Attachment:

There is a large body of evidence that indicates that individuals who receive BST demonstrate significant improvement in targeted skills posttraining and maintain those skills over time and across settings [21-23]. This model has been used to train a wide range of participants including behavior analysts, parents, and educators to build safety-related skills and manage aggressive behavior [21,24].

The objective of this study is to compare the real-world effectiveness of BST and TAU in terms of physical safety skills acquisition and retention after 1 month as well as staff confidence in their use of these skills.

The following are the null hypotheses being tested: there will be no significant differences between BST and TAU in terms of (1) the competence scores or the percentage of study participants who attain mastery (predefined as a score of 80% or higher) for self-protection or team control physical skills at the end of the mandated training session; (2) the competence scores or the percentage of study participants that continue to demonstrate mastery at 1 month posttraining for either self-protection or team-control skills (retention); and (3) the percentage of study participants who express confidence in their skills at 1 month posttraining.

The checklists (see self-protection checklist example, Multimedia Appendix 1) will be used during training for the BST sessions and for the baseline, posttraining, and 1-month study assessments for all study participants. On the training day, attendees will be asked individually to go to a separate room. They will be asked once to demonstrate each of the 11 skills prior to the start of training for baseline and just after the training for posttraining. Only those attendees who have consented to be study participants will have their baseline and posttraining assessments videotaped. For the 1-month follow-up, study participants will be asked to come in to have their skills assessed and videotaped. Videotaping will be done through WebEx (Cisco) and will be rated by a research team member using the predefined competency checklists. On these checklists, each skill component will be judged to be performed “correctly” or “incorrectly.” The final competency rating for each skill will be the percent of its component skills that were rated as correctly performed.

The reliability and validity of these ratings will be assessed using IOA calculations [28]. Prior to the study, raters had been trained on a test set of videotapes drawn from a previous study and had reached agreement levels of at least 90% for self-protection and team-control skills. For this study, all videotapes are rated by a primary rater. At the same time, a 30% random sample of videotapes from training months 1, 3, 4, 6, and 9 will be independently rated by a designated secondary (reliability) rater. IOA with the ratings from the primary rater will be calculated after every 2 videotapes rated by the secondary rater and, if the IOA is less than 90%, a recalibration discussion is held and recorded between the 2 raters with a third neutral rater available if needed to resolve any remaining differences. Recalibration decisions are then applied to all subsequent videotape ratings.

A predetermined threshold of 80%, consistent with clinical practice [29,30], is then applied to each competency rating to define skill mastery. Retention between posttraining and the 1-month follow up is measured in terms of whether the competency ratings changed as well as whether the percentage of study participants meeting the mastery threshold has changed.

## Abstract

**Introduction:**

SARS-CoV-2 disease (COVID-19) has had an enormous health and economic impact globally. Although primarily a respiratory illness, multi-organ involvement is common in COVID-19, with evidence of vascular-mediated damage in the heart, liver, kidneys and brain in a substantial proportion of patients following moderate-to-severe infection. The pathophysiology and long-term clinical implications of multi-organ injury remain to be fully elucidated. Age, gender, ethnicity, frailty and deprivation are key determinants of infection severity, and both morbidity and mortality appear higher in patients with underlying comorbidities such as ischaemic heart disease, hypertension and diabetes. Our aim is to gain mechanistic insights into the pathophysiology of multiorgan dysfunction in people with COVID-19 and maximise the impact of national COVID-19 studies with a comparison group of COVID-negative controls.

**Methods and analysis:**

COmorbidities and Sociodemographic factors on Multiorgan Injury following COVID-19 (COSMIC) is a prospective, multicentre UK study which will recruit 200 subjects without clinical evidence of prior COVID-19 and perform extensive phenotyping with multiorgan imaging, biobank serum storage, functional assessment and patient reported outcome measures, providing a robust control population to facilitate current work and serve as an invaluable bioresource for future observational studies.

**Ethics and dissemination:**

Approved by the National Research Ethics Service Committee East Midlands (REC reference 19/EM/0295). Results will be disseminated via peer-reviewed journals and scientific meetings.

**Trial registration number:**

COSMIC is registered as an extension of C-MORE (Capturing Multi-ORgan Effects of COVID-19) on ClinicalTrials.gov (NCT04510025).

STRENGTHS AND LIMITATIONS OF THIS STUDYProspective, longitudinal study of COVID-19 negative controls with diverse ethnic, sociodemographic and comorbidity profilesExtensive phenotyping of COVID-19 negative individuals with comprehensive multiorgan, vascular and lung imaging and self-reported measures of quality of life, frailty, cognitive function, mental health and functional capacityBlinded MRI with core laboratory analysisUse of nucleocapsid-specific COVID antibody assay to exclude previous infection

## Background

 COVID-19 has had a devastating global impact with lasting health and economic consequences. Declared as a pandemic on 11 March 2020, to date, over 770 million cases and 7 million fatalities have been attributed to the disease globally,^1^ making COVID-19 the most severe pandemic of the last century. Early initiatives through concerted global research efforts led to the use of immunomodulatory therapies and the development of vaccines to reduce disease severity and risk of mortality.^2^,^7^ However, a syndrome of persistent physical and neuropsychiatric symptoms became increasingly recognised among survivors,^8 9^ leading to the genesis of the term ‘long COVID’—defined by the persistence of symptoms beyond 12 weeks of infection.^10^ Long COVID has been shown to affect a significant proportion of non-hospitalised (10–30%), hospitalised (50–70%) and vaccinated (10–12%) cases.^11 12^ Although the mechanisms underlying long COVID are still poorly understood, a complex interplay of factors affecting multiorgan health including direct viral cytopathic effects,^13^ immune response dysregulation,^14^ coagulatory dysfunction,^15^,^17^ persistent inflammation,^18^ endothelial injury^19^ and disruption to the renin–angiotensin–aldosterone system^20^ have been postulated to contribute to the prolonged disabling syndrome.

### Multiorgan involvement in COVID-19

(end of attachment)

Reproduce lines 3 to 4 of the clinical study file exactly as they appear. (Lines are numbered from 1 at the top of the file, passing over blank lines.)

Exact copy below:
The following are the null hypotheses being tested: there will be no significant differences between BST and TAU in terms of (1) the competence scores or the percentage of study participants who attain mastery (predefined as a score of 80% or higher) for self-protection or team control physical skills at the end of the mandated training session; (2) the competence scores or the percentage of study participants that continue to demonstrate mastery at 1 month posttraining for either self-protection or team-control skills (retention); and (3) the percentage of study participants who express confidence in their skills at 1 month posttraining.

The checklists (see self-protection checklist example, Multimedia Appendix 1) will be used during training for the BST sessions and for the baseline, posttraining, and 1-month study assessments for all study participants. On the training day, attendees will be asked individually to go to a separate room. They will be asked once to demonstrate each of the 11 skills prior to the start of training for baseline and just after the training for posttraining. Only those attendees who have consented to be study participants will have their baseline and posttraining assessments videotaped. For the 1-month follow-up, study participants will be asked to come in to have their skills assessed and videotaped. Videotaping will be done through WebEx (Cisco) and will be rated by a research team member using the predefined competency checklists. On these checklists, each skill component will be judged to be performed “correctly” or “incorrectly.” The final competency rating for each skill will be the percent of its component skills that were rated as correctly performed.